An odd aspect of Quantum
Mechanics is contained in the Heisenberg Uncertainty Principle (HUP). The HUP
can be stated in different ways; let me first talk in terms of momentum and
position (it can also be thought of in terms of energy and time).

If there is a particle, such as
an electron, moving through space, I can characterize its motion by telling you
where it is (its position) and its velocity (more precisely, its momentum).

Classically, i.e., in our
macroscopic world, I can measure these two quantities to infinite precision
(more or less). There is really no question where something is and what its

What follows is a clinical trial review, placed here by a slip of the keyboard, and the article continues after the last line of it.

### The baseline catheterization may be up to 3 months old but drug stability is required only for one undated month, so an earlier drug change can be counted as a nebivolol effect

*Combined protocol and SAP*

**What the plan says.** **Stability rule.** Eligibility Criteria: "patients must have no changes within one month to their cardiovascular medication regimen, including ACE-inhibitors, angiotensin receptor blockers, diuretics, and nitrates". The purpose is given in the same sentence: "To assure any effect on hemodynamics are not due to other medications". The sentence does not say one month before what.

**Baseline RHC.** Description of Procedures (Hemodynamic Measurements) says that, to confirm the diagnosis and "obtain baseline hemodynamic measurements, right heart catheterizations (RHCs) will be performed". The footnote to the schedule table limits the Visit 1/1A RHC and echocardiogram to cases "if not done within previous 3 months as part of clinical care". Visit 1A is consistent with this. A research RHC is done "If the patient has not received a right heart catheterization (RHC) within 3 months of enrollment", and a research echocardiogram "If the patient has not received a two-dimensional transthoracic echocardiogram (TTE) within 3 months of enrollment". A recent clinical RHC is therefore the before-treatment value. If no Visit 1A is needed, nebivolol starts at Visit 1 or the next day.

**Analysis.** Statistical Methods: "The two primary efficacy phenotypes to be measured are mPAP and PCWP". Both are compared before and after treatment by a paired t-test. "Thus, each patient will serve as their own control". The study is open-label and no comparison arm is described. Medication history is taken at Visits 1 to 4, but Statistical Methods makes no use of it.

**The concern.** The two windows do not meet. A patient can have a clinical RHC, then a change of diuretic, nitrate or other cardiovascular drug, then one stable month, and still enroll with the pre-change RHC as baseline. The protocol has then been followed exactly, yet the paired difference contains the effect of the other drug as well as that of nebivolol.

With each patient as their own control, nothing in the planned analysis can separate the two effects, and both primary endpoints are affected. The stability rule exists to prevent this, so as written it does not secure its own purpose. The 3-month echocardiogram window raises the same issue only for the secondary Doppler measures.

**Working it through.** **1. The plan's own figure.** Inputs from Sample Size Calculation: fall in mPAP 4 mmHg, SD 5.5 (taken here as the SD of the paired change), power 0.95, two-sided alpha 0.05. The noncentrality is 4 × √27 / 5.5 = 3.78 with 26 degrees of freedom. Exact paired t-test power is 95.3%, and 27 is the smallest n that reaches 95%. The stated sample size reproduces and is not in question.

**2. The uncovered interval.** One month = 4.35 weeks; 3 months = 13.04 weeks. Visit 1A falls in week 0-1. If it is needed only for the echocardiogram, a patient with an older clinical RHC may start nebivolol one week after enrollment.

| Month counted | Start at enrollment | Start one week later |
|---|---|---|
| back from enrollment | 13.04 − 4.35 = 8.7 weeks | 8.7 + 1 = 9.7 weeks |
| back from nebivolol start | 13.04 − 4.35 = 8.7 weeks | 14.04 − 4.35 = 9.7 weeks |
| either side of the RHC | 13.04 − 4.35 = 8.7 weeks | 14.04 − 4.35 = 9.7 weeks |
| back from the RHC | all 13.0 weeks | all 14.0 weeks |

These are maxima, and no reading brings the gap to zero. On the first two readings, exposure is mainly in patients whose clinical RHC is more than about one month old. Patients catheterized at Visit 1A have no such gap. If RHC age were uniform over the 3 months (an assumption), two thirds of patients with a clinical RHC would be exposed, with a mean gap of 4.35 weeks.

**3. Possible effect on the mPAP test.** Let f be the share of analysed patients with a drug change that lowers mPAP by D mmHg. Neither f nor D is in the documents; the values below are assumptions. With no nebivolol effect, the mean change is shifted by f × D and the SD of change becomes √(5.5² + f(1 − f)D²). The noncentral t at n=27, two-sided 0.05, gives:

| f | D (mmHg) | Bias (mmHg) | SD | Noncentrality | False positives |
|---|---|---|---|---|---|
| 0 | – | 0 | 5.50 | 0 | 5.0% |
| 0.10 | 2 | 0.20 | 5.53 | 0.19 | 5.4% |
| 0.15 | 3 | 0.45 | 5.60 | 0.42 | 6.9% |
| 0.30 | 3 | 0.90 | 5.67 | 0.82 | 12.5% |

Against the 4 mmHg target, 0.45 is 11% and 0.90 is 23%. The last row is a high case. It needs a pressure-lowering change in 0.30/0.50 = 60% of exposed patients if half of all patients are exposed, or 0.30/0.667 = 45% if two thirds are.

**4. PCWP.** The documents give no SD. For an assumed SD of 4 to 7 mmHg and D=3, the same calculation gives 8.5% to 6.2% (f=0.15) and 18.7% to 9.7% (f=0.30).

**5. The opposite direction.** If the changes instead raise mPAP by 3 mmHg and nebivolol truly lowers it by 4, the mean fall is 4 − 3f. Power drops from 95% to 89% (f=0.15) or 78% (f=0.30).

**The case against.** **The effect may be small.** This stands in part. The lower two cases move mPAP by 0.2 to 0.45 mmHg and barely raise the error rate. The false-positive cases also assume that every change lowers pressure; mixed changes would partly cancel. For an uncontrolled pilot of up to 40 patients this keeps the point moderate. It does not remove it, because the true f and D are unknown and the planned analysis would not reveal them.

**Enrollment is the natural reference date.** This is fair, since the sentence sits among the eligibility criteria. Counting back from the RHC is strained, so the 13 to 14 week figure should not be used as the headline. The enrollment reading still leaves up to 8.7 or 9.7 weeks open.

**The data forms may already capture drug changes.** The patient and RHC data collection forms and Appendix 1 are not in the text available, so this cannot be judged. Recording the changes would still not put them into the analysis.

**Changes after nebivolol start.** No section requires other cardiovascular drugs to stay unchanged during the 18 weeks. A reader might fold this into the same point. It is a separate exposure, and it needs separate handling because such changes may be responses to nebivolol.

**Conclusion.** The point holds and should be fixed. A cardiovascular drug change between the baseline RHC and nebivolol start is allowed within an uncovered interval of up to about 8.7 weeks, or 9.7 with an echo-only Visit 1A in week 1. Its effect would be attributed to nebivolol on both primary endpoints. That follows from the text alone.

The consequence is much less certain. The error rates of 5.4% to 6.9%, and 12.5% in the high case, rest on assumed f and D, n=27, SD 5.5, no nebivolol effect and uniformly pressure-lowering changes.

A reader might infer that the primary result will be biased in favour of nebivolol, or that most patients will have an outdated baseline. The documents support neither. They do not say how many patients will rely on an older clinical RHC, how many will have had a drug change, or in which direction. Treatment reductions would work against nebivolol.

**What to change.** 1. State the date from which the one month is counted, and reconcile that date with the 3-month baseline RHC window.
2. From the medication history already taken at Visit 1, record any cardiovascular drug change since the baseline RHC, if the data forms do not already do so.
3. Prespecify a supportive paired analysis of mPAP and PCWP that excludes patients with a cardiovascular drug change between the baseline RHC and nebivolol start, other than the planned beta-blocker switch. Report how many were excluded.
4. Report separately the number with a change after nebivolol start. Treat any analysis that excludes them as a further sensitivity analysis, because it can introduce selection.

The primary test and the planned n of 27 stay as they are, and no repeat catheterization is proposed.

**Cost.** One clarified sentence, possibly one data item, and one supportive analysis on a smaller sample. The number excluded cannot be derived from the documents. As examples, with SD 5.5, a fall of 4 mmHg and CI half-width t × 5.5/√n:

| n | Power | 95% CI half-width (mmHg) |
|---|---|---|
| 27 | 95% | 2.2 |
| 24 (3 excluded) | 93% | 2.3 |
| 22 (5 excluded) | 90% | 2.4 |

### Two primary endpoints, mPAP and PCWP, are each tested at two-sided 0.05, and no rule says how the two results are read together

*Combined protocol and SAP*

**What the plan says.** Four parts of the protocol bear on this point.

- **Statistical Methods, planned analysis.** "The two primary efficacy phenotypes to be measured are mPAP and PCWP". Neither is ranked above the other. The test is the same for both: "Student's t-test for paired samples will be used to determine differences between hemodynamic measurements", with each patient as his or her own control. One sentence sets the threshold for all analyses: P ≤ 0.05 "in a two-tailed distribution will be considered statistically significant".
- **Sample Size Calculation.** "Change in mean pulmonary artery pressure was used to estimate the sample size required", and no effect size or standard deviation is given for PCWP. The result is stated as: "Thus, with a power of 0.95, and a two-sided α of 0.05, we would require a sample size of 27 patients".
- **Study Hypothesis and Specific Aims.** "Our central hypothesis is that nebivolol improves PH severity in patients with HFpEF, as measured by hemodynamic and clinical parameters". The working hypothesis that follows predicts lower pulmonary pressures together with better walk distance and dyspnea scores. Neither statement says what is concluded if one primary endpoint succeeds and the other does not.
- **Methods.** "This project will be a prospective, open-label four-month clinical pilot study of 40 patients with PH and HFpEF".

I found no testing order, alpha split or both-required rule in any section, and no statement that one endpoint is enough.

momentum is. Consequently, I can tell with infinite precision where that
particle will at the next instant in time.

In the Quantum Mechanical world,
the idea that we can know things exactly breaks down. More precisely, suppose a
particle has momemtum p and a position x. In a Quantum Mechanical world, I
would not be able simultaneously to measure both p and x precisely. There is an
uncertainty associated with this pair of measurements, e.g., there is some dp
and dx, which I can never get rid of even in a perfect experiment!!!.